Sermon for Christ the King Sunday November 22, 2020

Matthew 25:31-46

Christ the King Sunday is the New Year’s Eve of the Christian year, the day we come full circle and end a journey that began with the First Sunday of Advent a year ago. On this day we reflect on the year past, on our faith journey, on God who is “all in all” and on the Christ who will one day rule over all.

We have been traveling with Jesus and the disciples since the 12th Sunday of Pentecost, when Matthew told us that: “Jesus began to show his disciples that he must go to Jerusalem and undergo great suffering at the hands of the elders and chief priests and scribes, and be killed, and on the third day be raised” (Mt 16:21).

As Jesus traveled with his disciples he performed miracles, taught them about prayer and the cost of discipleship. He sent them on a mission, met resistance from religious leaders, predicted his own passion, exhorted his disciples to faith, and encouraged them to persevere until the Son of Man returns.

Proclaiming the “kingdom of God” was a central theme of Jesus’ ministry. He told parables of the kingdom, told people the kingdom was at hand and invited them to enter in. But the kingdom was always something different than what people expected. In a day when many Jews wanted a powerful military leader to challenge Rome, Jesus said, “The kingdom is like a tiny mustard seed…the kingdom is like yeast hidden in the dough…the kingdom is like a hidden pearl.”

Matthew and his community understood that the resurrected Jesus would return as Judge. The idea of universal judgment was already well established among the Pharisees. To them it represented the punishment and rejection of the wicked, and the time when the just would be invited to share in the joys and privileges of God’s kingdom.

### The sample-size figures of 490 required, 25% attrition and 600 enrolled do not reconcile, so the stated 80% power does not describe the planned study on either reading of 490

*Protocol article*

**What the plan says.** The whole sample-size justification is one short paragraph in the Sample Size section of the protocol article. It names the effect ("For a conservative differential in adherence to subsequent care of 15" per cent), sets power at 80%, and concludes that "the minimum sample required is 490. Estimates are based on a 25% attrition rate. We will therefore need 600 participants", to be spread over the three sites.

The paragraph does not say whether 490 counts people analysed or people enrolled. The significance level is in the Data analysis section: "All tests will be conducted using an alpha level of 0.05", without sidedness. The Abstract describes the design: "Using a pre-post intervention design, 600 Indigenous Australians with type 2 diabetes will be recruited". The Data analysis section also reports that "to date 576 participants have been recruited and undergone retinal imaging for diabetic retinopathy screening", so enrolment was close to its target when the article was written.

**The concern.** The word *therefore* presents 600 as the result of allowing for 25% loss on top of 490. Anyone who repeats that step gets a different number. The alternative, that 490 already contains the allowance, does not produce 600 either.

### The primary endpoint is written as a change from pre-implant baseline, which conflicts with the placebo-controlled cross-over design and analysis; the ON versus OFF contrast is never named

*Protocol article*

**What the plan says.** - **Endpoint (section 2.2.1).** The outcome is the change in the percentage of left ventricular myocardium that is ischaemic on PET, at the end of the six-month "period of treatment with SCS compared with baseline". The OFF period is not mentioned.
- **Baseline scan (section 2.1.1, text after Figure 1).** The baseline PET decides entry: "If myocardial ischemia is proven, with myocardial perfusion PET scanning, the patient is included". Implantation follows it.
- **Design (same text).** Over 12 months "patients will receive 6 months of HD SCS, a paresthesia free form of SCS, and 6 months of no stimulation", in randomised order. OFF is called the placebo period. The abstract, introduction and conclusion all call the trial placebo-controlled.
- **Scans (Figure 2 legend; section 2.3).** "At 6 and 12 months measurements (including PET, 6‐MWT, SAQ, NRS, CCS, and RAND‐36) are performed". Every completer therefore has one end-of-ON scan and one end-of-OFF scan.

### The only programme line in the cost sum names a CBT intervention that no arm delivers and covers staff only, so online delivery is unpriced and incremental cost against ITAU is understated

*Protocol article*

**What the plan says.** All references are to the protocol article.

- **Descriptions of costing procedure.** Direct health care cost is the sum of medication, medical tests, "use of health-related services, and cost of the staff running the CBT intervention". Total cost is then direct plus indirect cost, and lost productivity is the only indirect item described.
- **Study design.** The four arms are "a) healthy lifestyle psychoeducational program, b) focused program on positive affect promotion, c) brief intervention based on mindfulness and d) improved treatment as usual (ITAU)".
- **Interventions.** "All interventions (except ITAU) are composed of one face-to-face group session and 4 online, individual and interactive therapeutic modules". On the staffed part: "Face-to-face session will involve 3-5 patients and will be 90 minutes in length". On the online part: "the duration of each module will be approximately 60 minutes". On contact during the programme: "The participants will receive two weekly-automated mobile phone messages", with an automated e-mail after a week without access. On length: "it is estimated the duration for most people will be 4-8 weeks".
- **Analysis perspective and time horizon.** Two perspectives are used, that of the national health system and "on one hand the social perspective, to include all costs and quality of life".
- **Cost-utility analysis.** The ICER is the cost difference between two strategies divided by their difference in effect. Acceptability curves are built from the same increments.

But Christ as Judge identifies himself with those who are the “least of these who are members of my family,” the dispossessed, the sick, and the imprisoned. These are his kindred. So today’s Gospel lesson is full of surprises as we glimpse the upside-down kingdom of God.

Notice that both those identified as sheep and those named goats are surprised by what Jesus says: “Lord, when did we…and, “when didn’t we…”. Both are shocked when Jesus commends or condemns their behavior. But what are they surprised by? That they acted either in a righteous way by feeding the hungry, clothing the naked, caring for the sick, and visiting the imprisoned, or on the other hand, in the unrighteous way of neglecting to do these things?

Apparently not! Neither group denies their behavior. Rather, they are surprised by their failure to recognize the Son of Man and the company he keeps. No one expected to see Jesus in the face of the disadvantaged, the poor, the imprisoned and the diseased.

Interestingly, Jesus didn’t say that the criterion for being saved as a “sheep” was having accepted him as one’s personal Lord and Savior. Nowhere in the Synoptic Gospels did Jesus ever thrust himself into the limelight, not even at the end of his life. Nowhere did Jesus announce that he was the Son of God, and that if one only believed in him, he or she would go to his right hand and be saved along with the rest of the “confessing sheep.”

It wasn’t churchgoing or liturgical observance that would make you a sheep. It wasn’t by believing or confessing any particular creed or doctrine that the king would approve of you. It was by one thing: love. It wasn’t by love in general or as a philosophical abstraction. It wasn’t by talking about love, but doing love. It was by practicing love, which is always characterized by action.

On this Christ the King Sunday, we celebrate the ways in which Jesus identified himself with the suffering and affliction of the human race. As Christians, “people of the way,” we are called to do no less. Today’s parable of the sheep and goats challenges us to look beyond where we typically look for God. We are invited to discover and experience God’s presence as we reach out in love and compassion to meet the needs of others.

Jesus promises us in this passage that he is available to us in the concrete needs of those around us. God blesses our efforts and meets our own deepest needs when we reach out to those who are struggling. For it is by seeing Christ in the “least of these” and striving to meet their needs that the grace of God in Jesus Christ is made accessible to us. Amen.

Resources: Synthesis, 2014, 2017; David Lose, 2014, 2017, 2020.